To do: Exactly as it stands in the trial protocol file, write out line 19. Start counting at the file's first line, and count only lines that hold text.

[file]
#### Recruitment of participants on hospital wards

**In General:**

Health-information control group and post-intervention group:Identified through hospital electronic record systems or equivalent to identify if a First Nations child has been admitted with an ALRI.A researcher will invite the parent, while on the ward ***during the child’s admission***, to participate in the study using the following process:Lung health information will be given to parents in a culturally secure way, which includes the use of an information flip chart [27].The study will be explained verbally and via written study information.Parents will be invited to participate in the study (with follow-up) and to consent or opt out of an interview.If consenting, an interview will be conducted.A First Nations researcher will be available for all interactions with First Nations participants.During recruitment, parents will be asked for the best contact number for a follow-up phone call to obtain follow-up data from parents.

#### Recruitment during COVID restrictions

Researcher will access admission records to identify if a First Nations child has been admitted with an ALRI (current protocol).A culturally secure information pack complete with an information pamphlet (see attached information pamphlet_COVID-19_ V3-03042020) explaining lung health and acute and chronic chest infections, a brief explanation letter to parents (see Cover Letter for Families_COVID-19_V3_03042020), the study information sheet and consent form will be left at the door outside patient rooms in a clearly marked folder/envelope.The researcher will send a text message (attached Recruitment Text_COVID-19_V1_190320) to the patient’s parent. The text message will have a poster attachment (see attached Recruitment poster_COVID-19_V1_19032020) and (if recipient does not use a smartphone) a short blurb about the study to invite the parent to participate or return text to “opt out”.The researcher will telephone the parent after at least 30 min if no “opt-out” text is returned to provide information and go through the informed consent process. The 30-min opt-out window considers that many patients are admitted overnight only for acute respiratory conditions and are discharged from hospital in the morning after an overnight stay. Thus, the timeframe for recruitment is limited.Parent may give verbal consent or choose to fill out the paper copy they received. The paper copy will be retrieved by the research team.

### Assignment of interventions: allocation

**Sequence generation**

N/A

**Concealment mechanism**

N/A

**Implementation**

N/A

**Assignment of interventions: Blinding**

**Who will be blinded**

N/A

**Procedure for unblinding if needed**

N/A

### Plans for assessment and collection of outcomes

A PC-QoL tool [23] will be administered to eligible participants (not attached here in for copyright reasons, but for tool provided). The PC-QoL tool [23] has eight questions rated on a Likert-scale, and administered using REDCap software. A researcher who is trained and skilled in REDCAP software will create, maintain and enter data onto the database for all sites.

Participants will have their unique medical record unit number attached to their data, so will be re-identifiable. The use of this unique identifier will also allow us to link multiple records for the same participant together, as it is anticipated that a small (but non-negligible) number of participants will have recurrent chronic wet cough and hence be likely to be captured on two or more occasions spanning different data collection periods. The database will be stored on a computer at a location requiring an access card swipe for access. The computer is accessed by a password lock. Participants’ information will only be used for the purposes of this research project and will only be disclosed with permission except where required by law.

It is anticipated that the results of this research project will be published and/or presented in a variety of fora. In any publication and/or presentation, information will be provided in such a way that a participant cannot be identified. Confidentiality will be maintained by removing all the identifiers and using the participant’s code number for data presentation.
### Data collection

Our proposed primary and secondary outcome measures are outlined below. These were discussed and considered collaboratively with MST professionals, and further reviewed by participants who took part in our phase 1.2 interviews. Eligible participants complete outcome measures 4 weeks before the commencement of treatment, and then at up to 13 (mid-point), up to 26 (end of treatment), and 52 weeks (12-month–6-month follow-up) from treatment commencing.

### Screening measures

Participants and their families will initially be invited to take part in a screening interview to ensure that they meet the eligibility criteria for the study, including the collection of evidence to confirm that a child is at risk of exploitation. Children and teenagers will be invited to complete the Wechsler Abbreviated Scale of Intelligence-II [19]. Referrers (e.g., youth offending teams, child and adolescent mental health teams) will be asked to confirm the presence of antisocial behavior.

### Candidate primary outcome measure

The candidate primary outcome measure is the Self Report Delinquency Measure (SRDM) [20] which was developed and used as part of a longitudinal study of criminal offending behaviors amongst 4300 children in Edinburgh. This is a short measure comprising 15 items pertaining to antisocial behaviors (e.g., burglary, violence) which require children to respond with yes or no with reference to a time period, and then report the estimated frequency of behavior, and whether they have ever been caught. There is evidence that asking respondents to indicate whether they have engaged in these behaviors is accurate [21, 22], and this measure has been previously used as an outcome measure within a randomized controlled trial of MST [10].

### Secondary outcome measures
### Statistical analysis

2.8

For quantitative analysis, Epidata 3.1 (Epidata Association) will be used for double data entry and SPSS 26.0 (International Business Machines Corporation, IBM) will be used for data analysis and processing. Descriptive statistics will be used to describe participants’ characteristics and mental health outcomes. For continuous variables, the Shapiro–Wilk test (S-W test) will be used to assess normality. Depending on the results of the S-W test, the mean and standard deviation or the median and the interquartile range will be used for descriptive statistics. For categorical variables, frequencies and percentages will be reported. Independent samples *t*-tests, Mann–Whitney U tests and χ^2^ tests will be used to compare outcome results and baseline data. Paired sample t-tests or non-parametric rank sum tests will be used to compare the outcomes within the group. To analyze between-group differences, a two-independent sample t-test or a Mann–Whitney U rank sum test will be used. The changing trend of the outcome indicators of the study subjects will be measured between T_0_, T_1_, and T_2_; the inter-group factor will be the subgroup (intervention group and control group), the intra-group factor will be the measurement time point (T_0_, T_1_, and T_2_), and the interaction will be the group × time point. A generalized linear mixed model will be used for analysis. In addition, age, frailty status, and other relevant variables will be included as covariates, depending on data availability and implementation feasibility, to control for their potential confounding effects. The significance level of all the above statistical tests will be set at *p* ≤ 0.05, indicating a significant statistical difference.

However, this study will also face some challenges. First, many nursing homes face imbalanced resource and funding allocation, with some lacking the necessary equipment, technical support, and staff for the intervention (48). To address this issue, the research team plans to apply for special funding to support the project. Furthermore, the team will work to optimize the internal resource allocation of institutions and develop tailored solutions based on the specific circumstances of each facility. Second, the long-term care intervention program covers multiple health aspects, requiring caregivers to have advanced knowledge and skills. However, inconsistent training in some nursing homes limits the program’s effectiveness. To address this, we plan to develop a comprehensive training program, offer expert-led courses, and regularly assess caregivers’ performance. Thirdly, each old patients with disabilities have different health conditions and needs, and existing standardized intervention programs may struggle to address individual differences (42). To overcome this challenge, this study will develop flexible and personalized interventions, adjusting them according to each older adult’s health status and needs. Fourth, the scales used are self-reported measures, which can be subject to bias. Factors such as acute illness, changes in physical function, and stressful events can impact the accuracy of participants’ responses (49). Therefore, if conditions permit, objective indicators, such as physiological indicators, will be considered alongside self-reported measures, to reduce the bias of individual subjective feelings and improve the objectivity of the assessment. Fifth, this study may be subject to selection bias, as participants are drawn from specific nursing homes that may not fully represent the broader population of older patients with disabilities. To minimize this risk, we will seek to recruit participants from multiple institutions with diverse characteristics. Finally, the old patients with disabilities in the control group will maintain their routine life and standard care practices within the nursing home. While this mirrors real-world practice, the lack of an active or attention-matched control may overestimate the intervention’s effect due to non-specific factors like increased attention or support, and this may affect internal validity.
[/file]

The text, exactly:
A PC-QoL tool [23] will be administered to eligible participants (not attached here in for copyright reasons, but for tool provided). The PC-QoL tool [23] has eight questions rated on a Likert-scale, and administered using REDCap software. A researcher who is trained and skilled in REDCAP software will create, maintain and enter data onto the database for all sites.